Caste

Remembering B.P. Mandal, the Man Behind India’s Silent Revolution

A visionary with a revolutionary zeal, Mandal had an instrumental role in placing India's marginalised sections in an inclusive picture.

Note: August 25 marks the 100th birth anniversary of B.P. Mandal and 2018 marks the 25th anniversary of the implementation of the Mandal Commission report. 

During one of my field trips to Madhepura in Bihar, I came across an old, wise man who said that the names Mandela and Mandal were the global revolutionary buzzwords of the 1990s. Both these distinguished activists and thinkers, who fought for ending social discrimination, were coincidently born in the same year – 1918 – and propagated their socially and politically uplifting models in the 1990s.

August 25 marks the 100th birth anniversary of Bindeshwari Prasad Mandal (B.P. Mandal). He was born on this date in 1918 in Varanasi, quite away from his sleepy village, Murho, near Madhepura in Bihar. Mandal has attained a ‘symbolic status’ for social justice movement in India, but surprisingly, not much information is available about his life, which is reflective of a deliberate exclusion of the leadership and the movement seeking emancipation of the marginalised masses in postcolonial India.

For more than a quarter-century, Indian politics has been centred on the binary of Mandal-kamandal mobilisations. On one hand, Mandal’s ideals represented an umbrella coalition of the oppressed Bahujan comprising Shudra, Atishudras, Adivasis and Muslims, symbolising unity of the marginalised social groups. They also formed the majority in terms of their numerical strength fighting for social justice and their due representation in the field of governance. On the other hand, the kamandal belief system displayed the unity of the oppressors contesting against reservation and affirmative-action largely under the rubric of right-wing Hindutva.

Although Vishwanath Pratap Singh, the then prime minister heading the United Front government, implemented the recommendations of the Mandal Commission, which B.P. Mandal chaired, on August 7, 1990, it finally came into effect only in 1993 after the Supreme Court gave a green signal for its implementation with a historic judgement, popularly known as the Indra Sawhney judgement in November 1992. In this regard, 2018 also marks the 25th anniversary of the implementation of the Mandal Commission report. Co-incidentally, on August 2, 2018, the Lok Sabha passed the 123rd constitutional amendment bill providing constitutional status to the National Commission for Backward Classes.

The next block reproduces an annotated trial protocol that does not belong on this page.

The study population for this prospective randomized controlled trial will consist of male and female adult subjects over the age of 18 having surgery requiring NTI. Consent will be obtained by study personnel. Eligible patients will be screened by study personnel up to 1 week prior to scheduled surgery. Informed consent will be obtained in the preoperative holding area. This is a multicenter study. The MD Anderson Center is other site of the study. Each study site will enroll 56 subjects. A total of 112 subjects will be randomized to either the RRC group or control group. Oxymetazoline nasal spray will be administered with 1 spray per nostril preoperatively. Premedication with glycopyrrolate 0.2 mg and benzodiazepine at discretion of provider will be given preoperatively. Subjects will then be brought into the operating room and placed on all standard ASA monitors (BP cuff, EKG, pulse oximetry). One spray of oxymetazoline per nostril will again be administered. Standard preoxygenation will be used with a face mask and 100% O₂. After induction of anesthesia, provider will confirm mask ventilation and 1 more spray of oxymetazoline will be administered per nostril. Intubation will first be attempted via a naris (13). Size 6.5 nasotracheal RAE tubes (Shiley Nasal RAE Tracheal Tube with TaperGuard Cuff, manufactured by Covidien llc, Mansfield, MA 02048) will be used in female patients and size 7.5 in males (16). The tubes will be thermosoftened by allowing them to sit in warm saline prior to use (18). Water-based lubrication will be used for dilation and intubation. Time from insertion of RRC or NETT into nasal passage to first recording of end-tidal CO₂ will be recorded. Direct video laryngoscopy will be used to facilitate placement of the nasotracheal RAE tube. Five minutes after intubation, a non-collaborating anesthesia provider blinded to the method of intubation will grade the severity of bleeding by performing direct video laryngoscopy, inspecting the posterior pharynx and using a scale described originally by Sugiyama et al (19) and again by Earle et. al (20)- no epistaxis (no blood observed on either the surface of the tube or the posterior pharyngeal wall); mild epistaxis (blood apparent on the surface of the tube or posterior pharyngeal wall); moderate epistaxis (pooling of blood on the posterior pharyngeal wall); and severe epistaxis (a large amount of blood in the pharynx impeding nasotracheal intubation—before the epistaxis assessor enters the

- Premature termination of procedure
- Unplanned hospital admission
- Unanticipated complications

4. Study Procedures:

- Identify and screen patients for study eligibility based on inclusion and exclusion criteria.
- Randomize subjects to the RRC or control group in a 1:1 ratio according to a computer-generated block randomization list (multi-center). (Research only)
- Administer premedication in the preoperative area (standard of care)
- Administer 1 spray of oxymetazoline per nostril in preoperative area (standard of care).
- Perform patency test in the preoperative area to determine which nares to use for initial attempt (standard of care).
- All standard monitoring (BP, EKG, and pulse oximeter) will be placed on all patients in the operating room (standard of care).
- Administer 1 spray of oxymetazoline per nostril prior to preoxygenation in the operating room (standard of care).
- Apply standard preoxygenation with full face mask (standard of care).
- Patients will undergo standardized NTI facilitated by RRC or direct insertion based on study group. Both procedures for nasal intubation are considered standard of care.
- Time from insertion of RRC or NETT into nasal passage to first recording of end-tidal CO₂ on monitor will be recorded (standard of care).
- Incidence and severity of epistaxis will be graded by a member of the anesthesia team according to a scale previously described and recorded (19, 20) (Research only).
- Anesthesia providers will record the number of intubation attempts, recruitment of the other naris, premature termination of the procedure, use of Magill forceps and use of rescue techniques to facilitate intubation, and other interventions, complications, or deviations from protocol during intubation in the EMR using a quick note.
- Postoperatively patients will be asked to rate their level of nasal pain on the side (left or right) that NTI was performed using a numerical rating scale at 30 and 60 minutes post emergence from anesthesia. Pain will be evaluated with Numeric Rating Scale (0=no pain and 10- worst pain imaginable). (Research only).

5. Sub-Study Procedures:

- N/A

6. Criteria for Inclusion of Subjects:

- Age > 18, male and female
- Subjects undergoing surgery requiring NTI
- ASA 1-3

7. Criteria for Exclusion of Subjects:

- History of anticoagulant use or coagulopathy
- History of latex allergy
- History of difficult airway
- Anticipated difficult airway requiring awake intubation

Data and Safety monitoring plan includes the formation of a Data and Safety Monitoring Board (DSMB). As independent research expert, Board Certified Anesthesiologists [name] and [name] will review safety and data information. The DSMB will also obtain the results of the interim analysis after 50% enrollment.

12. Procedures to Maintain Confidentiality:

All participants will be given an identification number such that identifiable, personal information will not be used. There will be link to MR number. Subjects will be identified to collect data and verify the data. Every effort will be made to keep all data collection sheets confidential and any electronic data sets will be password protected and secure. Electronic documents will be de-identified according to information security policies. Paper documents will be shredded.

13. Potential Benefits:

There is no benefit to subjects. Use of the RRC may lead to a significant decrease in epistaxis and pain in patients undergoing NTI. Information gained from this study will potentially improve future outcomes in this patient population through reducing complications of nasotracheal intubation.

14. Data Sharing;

The Mandal Commission report also recognised the caste-based discrimination of certain professions among the Muslims.

Mandal, a visionary with a revolutionary zeal, had an instrumental role in placing India’s marginalised sections in an inclusive picture. The milieu in which he was born was that of colonial India, which was not only undergoing prejudices and subordination under the British rule, but was also facing massive communal, caste and gender biases within its own social fabric. This further alienated the struggle for national unity and communal harmony.

Born in a Shudra family, Mandal first experienced caste discrimination during his higher secondary school years at the Raj High School, Darbhanga, where he, along with other students belonging to the same social section, were given meal only after the savarna students had finished eating. His young, rebellious temperament refused to keep silent and shook the school and hostel administration by raising the issue and ensuring an end to such practices at a fundamental level.

Mandal was a man of strong sense of self-worth, who stood his ground amidst everything unfavourable and chaotic. His hometown, as several other small pockets of India, was stained with social, educational and economic stigmas. However, due to its location near Calcutta, the reforming drizzles of the Bengal Renaissance percolated in the region and sparked further interest in Mandal in his earnest endeavours towards social development.

His skilled rhetoric and rationale soon secured him a place in the Bihar state assembly. He was not only intolerant of any practical execution of discriminatory actions but also rebuked any derogatory remarks made to belittle people belonging to the depressed classes. One such incident was when he retaliated against an upper-caste legislator who used the word gwala in the arena of the assembly to disparage his counterparts. V.P. Verma, the then speaker of the Bihar legislative assembly had to issue a notice condemning the use of the word which was identified as unparliamentary.

His household was that of a politically active and socially vigilant background. He was only 23 when he became an unopposed member of the Bhagalpur district council in 1941. His father, Rasbihari Lal Mandal, was himself a social reformer. One of the founding members of Indian National Congress, he valiantly worked to eradicate the social ignominies associated with the caste system and estrangement on the bases of low social status from the social and political makeup. It was during the first general elections for the state assembly of Bihar in 1952 that B.P. Mandal won the Madhepura assembly seat on a Congress ticket against Bhupendra Narayan Mandal, who represented the Socialist Party. Although Mandal was victorious against Bhupendra Narayan, he considered the latter as influential in formulating socialist notions and converting Madhepura into a breeding ground for socialism and its advances. Ram Manohar Lohia, another parliamentarian who lost against Nehru from the Phulpur constituency (near Allahabad) had high regards for Bhupendra Narayan and kept visiting Madhepura to support the models of socialism advocated by him, which further had an impact on Mandal’s political and social policies.

Mandal made headlines in newspapers all across the nation for his audacious act in the Pama case, when local Rajput landlords of Pama village in Bihar attacked a Kurmi village, leading to police atrocities against backward class citizens. Mandal was pressurised to remove his plea for immediate government action against the police and compensation for the victims during the session of the Bihar assembly. He instantly left the treasury bench and joined the opposition bench to fight for the cause, which further humiliated the inactive ruling party. This action fetched him the post of president of the state parliamentary board of Ram Manohar Lohia’s Samyukta Socialist Party. He later won the Lok Sabha elections in Bihar on the ticket of the Samyukta Socialist Party and was appointed in-charge of the state government’s Ministry of Health.